The first time I shared a poem by Marie Howe was exactly a year ago. [Update: Apparently also last January.] Until I picked up her latest collection, The Kingdom of Ordinary Time, I had forgotten just how evocative and emotionally wrenching her work is. The poem below, however, belongs less to her penchant for the heart-breaking than to her incisive insight into the self-contradictions of the spiritual life. One might even call this a poetic riff on Paul's rocking ship of desires in Romans 7. Enjoy.
- - - - - - -
By Marie Howe
Standing next to my old friend I sense that his soldiers have retreated.
And mine? They're resting their guns on their shoulders
talking quietly. I'm hungry, one says.
Cheeseburger, says another,
and they all decide to go and find some dinner.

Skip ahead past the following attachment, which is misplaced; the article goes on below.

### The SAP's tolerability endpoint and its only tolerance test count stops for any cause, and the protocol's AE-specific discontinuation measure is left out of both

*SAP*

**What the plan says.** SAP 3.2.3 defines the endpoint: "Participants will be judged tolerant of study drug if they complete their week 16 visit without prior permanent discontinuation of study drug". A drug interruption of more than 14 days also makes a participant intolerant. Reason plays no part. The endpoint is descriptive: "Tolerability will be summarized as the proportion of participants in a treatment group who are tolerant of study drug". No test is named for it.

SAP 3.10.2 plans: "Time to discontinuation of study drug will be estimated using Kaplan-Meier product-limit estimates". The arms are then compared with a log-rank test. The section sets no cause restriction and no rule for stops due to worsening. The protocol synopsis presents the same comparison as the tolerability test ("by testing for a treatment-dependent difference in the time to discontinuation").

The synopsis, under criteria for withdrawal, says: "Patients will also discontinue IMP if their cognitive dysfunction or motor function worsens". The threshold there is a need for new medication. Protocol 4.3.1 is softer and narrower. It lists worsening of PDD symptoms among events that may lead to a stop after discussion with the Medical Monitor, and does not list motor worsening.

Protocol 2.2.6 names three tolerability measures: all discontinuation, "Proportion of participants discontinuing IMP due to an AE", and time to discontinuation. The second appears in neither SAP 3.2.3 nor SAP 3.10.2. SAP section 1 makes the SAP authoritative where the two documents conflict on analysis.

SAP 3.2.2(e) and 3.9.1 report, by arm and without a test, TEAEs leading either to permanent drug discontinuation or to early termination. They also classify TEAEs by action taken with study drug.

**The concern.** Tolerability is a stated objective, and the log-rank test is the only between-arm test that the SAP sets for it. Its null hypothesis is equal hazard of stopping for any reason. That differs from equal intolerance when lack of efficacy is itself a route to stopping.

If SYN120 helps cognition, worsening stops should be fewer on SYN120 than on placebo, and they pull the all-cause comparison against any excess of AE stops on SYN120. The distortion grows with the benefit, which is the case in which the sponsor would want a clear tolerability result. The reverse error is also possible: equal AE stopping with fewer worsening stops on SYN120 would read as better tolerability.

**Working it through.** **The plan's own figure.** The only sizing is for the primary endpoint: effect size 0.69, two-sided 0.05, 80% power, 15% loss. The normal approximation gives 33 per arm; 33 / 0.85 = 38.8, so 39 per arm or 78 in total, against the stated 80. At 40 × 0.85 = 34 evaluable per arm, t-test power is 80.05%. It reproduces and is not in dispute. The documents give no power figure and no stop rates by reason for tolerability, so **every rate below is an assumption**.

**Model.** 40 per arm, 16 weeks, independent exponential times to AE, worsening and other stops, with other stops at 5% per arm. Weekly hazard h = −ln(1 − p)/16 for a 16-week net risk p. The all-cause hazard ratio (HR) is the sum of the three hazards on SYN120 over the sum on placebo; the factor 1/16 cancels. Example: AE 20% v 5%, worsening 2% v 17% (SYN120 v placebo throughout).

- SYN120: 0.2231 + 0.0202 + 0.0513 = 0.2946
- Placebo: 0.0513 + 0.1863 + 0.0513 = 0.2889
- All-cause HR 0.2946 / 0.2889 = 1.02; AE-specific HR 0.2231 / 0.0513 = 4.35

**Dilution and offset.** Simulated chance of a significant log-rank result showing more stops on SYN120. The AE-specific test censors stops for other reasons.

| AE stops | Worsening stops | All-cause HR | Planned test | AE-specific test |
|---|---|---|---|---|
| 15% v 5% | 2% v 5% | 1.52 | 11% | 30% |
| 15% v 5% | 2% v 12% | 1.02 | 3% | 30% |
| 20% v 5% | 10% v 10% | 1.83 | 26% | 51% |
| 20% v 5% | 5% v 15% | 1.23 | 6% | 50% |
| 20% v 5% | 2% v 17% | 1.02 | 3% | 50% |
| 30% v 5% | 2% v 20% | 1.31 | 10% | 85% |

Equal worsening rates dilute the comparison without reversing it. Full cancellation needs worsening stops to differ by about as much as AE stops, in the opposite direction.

But the next day, negotiating the too narrow aisles of
The Health and Harmony Food Store -- when I say, Excuse me,
to the woman and her cart of organic chicken and green grapes
she pulls the cart not quite far back enough for me to pass,
and a small mob in me begins picking up the fruit to throw.
So many kingdoms,
and in each kingdom, so many people: the disinherited son, the corrupt counselor,
the courtesan, the fool.
And so many gods -- arguing among themselves,
over toast, through the lunch salad
and on into the long hours of the mild spring afternoon -- I'm the god.
No, I'm the god. No, I'm the god.
I can hardly hear myself over their muttering.
How can I discipline my own army? They're exhausted and want more money.
How can I disarm when my enemy seems so intent?